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Is “let me say this on the outset” formal English in business-speak? What does it really mean?

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4 Answers 4

up vote 8 down vote accepted

"Let me say this at the outset"

It's reasonable in a speech, but probably wouldn't be used in written English.
It means "let me make this clear at the start". Outset = setting out (as in a journey) = start.

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Let me say this at the outset is an odd construction. It is an informal way of expressing someone wishes to make a point clear before other points are made.

There are several alternatives that are equally colloquial and probably more common:

  • Let me make this clear. (Assertive, possibly confrontational in some contexts.)
  • Let's address this now. (Cooperative, objective.)
  • Allow me to be upfront about this. (Candid, frank.)
  • I should mention now that... (More informal, objective.)
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It's a strange phrasing; I would expect "Let me say this at the outset". It's a bit bombastic and only really appropriate to spoken English, but it's certainly formal enough for business use, if that's what you're after. It normally means that the speaker is calling attention to something that he or she believes should in some way be kept in mind as an important factor in whatever process is presently beginning.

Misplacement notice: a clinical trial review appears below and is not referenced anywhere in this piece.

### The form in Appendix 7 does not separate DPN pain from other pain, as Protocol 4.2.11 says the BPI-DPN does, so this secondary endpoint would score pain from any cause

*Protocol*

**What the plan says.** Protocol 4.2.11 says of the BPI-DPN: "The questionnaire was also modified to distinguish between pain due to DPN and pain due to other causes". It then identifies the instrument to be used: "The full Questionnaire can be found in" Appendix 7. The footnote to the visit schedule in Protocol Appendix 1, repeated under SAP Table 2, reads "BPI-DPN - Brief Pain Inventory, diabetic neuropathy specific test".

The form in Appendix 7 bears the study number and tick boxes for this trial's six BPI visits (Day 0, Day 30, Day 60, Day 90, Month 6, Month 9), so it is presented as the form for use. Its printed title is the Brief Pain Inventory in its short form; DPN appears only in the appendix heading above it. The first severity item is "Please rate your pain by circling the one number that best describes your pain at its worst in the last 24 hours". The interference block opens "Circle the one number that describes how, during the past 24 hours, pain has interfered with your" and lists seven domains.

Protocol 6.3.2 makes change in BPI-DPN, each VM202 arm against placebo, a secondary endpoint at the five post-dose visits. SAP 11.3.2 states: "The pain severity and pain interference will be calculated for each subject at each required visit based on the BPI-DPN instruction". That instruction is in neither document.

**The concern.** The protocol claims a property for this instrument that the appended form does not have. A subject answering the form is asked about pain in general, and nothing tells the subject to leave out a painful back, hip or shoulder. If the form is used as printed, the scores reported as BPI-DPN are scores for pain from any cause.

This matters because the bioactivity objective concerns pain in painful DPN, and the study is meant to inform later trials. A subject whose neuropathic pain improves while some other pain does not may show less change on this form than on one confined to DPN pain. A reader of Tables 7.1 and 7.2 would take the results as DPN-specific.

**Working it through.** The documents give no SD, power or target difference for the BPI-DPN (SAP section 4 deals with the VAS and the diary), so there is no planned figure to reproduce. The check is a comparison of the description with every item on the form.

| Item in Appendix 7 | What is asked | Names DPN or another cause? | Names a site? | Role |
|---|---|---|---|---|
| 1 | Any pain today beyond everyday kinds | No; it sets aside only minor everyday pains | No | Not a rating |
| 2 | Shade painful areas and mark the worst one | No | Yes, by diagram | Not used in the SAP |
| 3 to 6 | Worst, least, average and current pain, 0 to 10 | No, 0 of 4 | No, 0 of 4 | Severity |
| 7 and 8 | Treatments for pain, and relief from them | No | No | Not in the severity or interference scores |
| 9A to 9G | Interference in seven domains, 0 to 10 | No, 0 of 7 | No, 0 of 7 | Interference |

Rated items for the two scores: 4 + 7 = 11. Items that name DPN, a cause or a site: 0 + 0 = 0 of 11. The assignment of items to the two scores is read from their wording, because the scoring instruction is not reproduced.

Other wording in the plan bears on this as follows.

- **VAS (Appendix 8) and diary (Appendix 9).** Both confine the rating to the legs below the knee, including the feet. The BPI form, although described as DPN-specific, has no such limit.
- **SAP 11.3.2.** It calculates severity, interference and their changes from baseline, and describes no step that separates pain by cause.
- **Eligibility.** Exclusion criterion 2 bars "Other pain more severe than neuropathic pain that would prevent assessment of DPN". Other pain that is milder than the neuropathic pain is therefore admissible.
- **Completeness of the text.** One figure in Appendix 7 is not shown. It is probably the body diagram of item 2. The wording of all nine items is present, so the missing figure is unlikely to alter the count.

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It's a bit like saying "Let me be frank." It's not terribly formal, and it's also an expression that you wouldn't understand unless you had already been explained what it meant, which is in general bad when you're goal is to be clear in business talks.

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protected by RegDwigнt Aug 2 '12 at 3:39

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